I hadn’t realized that one of my favorite novels, Somerset Maugham’s The Razor’s Edge, turned 70 this year. It’s not a very hip book to love these days, but it charms me in so many different ways – Maugham’s sketches of life in Paris, the knowing observations and incorrigible social climbing of Elliott Templeton, and, above all, the spiritual pilgrimage of protagonist Larry Darrell. In the novel, Larry is a military pilot whose jarring and scarring experiences during the Great War set him on a search for meaning – he comes back from Europe refusing to hold a conventional job or settle down and marry, instead pursuing a peripatetic, bohemian life of voracious reading and wide traveling, including to India, where, not to give too much away, he finds enlightenment. It’s a convincing account of how someone becomes a saint, how a “conversion” can happen. Mick Brown, noting the novel’s anniversary, offers some background on its writing:
Maugham may have been successful, but he was far from happy. The jaundiced tone that infects his work reflected his view of the human condition. His time as a young doctor in the slums of London had disabused him of a belief in God. But behind the carapace of cynicism, the search for faith, or meaning without faith, would be a recurring theme in his life and work. “It may be that my heart, having found rest nowhere, had some deep ancestral craving for God and immortality which my reason would have no truck with,” he wrote in his memoir Summing Up.
When in December 1937 Maugham set off for India, on the journey that would plant the seed of The Razor’s Edge, he was furnished with introductions to wealthy maharajas from his Riviera neighbour the Aga Khan, but his steamer trunk was also laden with books on Hindu philosophy and L D Barnett’s translation of the Upanishads. He was in search of more than just material.
Readers and critics have long speculated about whom Larry was based on, with Christopher Isherwood – another novelist who turned to the East for wisdom – usually being mentioned. I’m fairly certain that’s not right; Isherwood denies it, and Maugham, to my knowledge, never indicated that was the case, though the two did know each other. Instead, Brown makes a convincing argument that, in part, Larry was based on an experience Maugham had on his trip to India described above, where he met Alan Chadwick, a British disciple of the guru Ramana Maharshi:
Chadwick told Maugham that he considered Ramana to be the greatest spiritual figure since Christ, and described how he passed his days in the ashram. He spent many hours sitting in the hall with the Maharshi, though he seldom spoke more than a few words to him in a week. The rest of his time was spent reading, riding his bicycle and in meditation. He told Maugham he was trying “to realise the self in him in communion with the universal self, to separate the I that thinks from the self, for that, he said, is the infinite”. Maugham was bemused. “I had thought to discover something of the truth about him from what he looked like and from what he said,” he wrote, “but I came away completely puzzled.”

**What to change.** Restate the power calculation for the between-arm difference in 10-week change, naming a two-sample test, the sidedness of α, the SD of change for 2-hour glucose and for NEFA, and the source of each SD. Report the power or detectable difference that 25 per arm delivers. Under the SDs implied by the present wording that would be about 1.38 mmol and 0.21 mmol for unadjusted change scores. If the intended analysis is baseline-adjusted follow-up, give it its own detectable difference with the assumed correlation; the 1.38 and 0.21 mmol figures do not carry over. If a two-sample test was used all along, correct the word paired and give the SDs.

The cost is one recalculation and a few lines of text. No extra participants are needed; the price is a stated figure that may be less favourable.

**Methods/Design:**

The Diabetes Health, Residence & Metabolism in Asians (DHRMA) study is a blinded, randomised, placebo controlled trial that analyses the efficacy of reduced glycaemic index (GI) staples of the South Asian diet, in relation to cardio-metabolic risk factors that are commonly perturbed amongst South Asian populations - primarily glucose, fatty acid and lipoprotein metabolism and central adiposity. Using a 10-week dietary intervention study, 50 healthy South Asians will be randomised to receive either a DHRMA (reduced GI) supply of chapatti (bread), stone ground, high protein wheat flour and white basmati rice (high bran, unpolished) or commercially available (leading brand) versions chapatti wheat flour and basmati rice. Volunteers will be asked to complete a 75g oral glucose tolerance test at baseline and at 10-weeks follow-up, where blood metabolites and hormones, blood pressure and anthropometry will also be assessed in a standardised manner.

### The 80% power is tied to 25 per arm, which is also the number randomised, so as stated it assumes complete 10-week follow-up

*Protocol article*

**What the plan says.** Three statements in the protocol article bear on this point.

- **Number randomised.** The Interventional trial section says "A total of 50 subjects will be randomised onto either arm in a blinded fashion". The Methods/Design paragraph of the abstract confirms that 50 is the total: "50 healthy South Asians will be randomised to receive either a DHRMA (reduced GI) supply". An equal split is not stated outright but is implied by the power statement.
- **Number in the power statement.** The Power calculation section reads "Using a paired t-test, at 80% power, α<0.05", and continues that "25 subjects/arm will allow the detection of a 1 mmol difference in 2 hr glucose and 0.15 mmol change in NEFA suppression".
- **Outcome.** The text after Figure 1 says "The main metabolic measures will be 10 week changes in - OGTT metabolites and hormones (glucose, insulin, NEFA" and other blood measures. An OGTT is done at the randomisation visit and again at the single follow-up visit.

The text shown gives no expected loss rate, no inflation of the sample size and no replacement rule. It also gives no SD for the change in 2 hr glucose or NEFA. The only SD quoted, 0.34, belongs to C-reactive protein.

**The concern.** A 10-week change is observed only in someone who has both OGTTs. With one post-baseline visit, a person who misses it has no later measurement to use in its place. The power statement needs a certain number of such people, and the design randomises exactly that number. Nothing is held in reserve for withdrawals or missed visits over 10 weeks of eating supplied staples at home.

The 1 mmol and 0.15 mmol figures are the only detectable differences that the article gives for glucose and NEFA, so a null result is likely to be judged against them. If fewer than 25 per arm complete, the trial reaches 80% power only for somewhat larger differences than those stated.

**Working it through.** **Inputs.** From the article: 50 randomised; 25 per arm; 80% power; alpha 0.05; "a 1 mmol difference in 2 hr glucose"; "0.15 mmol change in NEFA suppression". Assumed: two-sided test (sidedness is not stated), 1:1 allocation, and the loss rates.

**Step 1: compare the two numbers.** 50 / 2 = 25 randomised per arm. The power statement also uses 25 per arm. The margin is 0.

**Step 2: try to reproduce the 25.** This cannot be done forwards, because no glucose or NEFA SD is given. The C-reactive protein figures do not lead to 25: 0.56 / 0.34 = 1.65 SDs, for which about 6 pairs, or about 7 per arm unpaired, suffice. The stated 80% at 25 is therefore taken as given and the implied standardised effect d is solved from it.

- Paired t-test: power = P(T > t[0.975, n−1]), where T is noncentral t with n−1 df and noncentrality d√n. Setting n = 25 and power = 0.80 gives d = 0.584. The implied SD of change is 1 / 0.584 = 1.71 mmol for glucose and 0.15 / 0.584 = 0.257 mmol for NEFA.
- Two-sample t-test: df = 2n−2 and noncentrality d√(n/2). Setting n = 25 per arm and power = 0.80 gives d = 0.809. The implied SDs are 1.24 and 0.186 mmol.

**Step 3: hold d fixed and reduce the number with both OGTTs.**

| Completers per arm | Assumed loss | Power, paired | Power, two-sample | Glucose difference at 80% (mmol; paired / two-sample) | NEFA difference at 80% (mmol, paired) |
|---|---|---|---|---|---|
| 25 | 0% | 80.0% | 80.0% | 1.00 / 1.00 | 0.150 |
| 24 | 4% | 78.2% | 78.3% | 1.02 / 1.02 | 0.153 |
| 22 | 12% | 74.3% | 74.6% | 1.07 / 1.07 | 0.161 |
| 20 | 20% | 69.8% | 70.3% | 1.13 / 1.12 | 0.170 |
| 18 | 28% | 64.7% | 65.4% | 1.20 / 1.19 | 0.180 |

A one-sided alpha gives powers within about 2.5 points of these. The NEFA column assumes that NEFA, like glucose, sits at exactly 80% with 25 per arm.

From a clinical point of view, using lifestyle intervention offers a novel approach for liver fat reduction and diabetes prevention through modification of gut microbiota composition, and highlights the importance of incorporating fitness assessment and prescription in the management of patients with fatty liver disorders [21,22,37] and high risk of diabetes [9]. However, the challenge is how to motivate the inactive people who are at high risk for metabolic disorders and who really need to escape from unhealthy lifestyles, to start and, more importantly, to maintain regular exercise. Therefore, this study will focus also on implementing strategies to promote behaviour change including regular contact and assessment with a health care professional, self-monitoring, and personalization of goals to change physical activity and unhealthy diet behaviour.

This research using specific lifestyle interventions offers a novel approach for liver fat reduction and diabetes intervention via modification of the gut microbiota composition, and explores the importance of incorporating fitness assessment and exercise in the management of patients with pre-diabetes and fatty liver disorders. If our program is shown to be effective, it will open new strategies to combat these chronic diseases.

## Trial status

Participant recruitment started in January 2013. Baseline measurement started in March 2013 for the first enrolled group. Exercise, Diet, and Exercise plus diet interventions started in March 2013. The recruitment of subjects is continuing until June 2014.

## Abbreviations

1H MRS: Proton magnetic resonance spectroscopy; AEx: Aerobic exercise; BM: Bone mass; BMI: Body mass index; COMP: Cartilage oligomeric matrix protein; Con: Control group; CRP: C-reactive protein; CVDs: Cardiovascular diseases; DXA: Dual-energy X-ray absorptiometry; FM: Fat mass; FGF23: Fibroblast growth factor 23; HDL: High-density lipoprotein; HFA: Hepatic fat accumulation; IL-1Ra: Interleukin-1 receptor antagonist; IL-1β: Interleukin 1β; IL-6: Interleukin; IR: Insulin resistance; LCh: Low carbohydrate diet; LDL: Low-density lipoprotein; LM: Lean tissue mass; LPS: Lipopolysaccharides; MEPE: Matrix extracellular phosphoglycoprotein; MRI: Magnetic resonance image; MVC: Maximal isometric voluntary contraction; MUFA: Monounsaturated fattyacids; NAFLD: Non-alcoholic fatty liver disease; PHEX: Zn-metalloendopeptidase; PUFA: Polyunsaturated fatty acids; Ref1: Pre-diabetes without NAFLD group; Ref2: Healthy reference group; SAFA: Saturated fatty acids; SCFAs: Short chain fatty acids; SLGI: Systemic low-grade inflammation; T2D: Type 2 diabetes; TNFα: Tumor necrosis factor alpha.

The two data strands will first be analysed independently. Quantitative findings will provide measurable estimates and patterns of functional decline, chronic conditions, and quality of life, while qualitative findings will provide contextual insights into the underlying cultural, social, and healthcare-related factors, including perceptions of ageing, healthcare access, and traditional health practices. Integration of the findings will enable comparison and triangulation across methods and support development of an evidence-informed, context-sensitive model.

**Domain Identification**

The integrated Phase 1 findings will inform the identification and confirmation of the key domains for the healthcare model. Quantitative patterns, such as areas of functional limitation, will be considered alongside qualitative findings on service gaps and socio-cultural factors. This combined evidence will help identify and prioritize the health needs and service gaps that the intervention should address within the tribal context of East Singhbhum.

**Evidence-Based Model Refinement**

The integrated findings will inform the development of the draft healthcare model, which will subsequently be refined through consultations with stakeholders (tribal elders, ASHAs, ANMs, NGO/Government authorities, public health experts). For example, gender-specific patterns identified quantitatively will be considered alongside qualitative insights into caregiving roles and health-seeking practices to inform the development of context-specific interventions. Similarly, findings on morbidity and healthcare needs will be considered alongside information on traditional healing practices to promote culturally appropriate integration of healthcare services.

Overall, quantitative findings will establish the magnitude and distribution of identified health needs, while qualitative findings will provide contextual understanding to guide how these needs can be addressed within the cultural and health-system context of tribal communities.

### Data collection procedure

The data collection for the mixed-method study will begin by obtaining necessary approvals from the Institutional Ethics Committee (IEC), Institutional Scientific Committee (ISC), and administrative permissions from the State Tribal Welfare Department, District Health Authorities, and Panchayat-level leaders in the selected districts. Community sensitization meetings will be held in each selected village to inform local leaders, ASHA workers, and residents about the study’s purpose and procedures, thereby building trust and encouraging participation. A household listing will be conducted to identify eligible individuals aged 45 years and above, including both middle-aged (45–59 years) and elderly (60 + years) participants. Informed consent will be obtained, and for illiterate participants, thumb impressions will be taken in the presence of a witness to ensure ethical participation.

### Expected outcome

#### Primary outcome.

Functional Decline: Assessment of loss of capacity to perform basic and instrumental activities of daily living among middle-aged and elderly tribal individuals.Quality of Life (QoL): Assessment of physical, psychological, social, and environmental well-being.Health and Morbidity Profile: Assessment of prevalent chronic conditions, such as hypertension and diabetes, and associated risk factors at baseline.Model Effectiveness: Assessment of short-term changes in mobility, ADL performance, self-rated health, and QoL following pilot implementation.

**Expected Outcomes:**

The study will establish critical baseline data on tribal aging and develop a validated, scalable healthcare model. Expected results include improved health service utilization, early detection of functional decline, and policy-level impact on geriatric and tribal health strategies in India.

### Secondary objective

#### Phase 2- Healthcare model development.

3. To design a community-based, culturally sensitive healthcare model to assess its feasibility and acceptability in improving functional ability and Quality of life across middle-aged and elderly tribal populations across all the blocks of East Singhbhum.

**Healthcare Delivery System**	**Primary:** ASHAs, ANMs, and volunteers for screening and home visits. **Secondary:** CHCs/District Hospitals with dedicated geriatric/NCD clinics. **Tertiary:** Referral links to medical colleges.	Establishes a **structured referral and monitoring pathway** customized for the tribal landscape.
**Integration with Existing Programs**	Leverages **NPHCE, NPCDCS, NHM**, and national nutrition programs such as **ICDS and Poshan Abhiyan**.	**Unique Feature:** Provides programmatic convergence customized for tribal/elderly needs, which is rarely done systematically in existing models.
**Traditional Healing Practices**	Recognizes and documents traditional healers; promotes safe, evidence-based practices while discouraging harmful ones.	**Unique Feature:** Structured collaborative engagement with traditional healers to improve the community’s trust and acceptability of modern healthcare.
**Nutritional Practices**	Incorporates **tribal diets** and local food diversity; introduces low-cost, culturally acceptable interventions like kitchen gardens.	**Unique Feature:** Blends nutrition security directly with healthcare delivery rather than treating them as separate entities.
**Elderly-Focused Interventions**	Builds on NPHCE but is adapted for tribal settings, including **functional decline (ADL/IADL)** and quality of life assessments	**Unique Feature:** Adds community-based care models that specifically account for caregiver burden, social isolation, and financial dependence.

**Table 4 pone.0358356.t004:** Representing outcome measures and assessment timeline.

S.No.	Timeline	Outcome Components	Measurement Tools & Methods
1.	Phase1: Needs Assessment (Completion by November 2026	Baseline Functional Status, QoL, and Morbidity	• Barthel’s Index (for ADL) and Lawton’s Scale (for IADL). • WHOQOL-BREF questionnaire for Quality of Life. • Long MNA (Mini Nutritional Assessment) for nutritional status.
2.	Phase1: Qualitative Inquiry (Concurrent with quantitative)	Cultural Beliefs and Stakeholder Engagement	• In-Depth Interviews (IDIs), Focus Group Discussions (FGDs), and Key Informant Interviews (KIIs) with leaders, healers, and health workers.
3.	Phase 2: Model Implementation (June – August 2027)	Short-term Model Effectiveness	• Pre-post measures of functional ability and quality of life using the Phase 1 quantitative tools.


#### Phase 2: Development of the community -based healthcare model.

Maugham and Chadwick had been talking for some time when something curious happened: Maugham fainted.
He was carried into Chadwick’s hut and laid on a pallet bed. At length he recovered consciousness, but felt too unwell to move. Ramana had been told what happened and that Maugham was not well enough to see him. Instead, Ramana came to the writer. “His mien was cheerful, smiling, polite,” Maugham remembered. “He did not give the impression of a scholar, but rather of a sweet-natured old peasant.” For a few minutes, Ramana gazed with a “gentle benignity” at Maugham, then shifted his gaze, and sat in motionless silence for perhaps a quarter of an hour, before asking whether Maugham wished to ask any questions. Maugham replied that he felt too unwell to say anything, whereupon Ramana smiled and said “silence is also conversation”.
You should read Brown’s wonderful short essay, and then turn to The Razor’s Edge itself. And if you still want more, read Isherwood’s terrific article that describes why Maugham’s book is so successful as an account of the religious search, “The Problem of the Religious Novel,” which can be found in his collection The Wishing Tree: Christopher Isherwood on Mystical Religion. I recommend them especially because, like many Americans today, Maugham and Isherwood had reacted against institutional Christianity, yet still hungered for meaning, still searched for God. And they managed to find in variants of Hinduism an alternate spirituality – non-dualistic, less moralizing, and more concerned with practices like meditation – that gave them what they needed. The spiritual life of both men, especially Isherwood, totally fascinates me, because they side-step the tropes and dead ends of so many American religious debates. They offer an account of the religious life that seems new and fresh, reminding those of us who have well-worn arguments about Christianity ingrained in our psyches to see, as if for the first time, why the path to sainthood is one worth treading and what it might look like.